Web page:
The Department of Transportation (DOTr) has created a technical working group (TWG) to discuss how to implement the department order that effectively puts a 15-year age cap on trucks-for-hire, with the group’s report likely to be out in “a few weeks.”
The TWG was the outcome of a recent meeting between the transport department and Confederation of Truckers Association of the Philippines (CTAP).
“The truckers were very much aware and they understand the need for such regulation and therefore the need to implement it industry-wide,” DOTr Undersecretary for Road Transportation Thomas Orbos told PortCalls in a recent chance interview.
Orbos was referring to Department Order (DO) No. 2017-09, which was signed last April by Transportation Secretary Arthur Tugade to reinforce DO 2002-030, the order that places a mandatory age limit on buses- and trucks-for-hire covered by a certificate of public convenience (CPC).
Under DO 2017-09, the DOTr reiterates DO 2002-030 and “strengthens the policy on the mandatory fifteen (15) year age limit of public utility buses (PUB) units or Trucks for Hire (TFH) which are covered by Certificate of Convenience (CPC) by requiring the submission of Certificate of Date of Manufacture from the original manufacturer such as Sales Invoice, or other competent documents to prove the age of motor vehicle.”
According to DO 2002-030, “no unit shall be the subject of a new application for franchise, for extension of validity of Certificate of Public Convenience (CPC), for substitution of unit, and for increase of number of units, if said unit is more than the minimum age requirement as specified below by the time of expiration of the covering CPC.”
The policy has become a major concern for industry stakeholders, who said they were caught by surprise because no prior consultation or notice was given.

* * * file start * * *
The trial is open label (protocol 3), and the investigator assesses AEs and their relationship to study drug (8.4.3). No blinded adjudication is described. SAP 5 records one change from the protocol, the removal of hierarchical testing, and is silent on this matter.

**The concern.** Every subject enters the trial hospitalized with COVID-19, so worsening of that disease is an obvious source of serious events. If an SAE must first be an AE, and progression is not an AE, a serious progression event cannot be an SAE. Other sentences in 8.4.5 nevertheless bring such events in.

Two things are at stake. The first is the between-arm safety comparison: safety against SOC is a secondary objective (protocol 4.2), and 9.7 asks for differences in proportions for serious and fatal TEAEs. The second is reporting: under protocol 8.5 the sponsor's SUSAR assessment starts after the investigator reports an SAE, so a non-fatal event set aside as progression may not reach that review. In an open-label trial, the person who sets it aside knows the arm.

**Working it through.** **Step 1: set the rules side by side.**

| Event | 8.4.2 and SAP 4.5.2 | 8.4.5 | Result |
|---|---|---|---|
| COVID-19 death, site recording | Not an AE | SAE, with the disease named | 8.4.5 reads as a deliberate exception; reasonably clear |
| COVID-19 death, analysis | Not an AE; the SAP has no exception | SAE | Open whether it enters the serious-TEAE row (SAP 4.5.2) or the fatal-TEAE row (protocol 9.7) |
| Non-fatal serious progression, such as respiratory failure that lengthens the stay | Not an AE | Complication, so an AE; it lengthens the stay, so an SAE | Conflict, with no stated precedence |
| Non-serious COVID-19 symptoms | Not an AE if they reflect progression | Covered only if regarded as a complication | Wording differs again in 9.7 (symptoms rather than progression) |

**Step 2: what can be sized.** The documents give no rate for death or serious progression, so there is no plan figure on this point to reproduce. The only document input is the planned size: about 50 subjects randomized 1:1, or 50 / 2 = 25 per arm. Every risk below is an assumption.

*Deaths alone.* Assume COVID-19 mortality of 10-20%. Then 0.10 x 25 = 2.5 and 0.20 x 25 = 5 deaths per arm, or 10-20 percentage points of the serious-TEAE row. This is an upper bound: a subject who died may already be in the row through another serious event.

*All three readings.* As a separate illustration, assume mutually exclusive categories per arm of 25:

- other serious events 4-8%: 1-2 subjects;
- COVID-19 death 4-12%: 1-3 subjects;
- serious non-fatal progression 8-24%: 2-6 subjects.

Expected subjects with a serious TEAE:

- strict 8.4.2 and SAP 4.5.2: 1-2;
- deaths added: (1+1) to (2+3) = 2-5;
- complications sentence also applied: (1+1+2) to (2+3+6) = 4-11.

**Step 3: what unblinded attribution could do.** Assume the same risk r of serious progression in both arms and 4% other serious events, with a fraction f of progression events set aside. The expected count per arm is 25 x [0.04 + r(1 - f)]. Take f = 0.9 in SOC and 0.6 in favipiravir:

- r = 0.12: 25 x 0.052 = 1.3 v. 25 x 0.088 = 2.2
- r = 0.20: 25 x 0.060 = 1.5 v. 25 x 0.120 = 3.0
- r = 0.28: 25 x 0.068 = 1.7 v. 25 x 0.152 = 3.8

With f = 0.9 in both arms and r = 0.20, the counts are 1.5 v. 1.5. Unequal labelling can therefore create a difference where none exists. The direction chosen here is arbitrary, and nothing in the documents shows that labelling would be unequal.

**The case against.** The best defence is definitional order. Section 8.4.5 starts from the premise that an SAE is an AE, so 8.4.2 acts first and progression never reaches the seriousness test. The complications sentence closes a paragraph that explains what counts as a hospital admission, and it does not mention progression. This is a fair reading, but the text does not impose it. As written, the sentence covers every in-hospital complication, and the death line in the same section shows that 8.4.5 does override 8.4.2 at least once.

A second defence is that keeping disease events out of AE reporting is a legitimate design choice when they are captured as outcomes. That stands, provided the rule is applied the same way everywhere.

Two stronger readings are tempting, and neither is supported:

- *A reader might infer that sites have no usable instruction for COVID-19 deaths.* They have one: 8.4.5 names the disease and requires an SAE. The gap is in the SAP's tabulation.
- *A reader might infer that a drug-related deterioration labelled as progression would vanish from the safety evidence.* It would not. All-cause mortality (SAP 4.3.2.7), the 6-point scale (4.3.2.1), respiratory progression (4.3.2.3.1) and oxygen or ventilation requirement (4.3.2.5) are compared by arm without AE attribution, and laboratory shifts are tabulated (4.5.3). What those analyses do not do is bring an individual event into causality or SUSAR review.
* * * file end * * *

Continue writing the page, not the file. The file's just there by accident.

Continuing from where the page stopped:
Orbos said the TWG’s objective is to implement the order in such a way “so as not to disturb the (trucking) industry and will not be the cause of a problem for commerce,” as he acknowledged that truckers play a “very important role” in trade.
Asked if a compromise was agreed on during the meeting, Orbos said that it was “not so much compromise but looking at other things wherein (truckers) would need our help such as financing and even looking at a review (of) TABS (Terminal Appointment Booking System).”
TABS is an online-booking platform implemented in Manila’s two international terminals.
Orbos said a decision by the TWG “should not take so long” and might be out in “a few weeks,” since the government and truckers have already agreed to move forward.
CTAP, in a position paper on DP 2017-09 submitted to DOTr, said about 80% of cargo trucks used to transport various types of goods and commodities are refurbished second-hand units aged 15 years old and above.
CTAP and other trucking organizations have reiterated that roadworthiness, not age, should form the basis for registration and issuance of CPC. Truckers earlier noted that new trucks can still cause accidents if not well-maintained or if driven by reckless drivers.
If the government is serious about phasing out old trucks, CTAP said “then it must create the proper plans and programs in assisting the (truck) owners for (trucks’) proper disposition or suitable utilization thereof.”
CTAP also hopes for financial assistance or loans, through government financial institutions, to enable truckers to acquire new units.
The confederation is likewise asking the government to allow three- to five-year duty-free importation of brand-new trucks by selected accredited importers “in order to deter the incredibly expensive cost of brand new trucks in the Philippine market.” – Roumina Pablo
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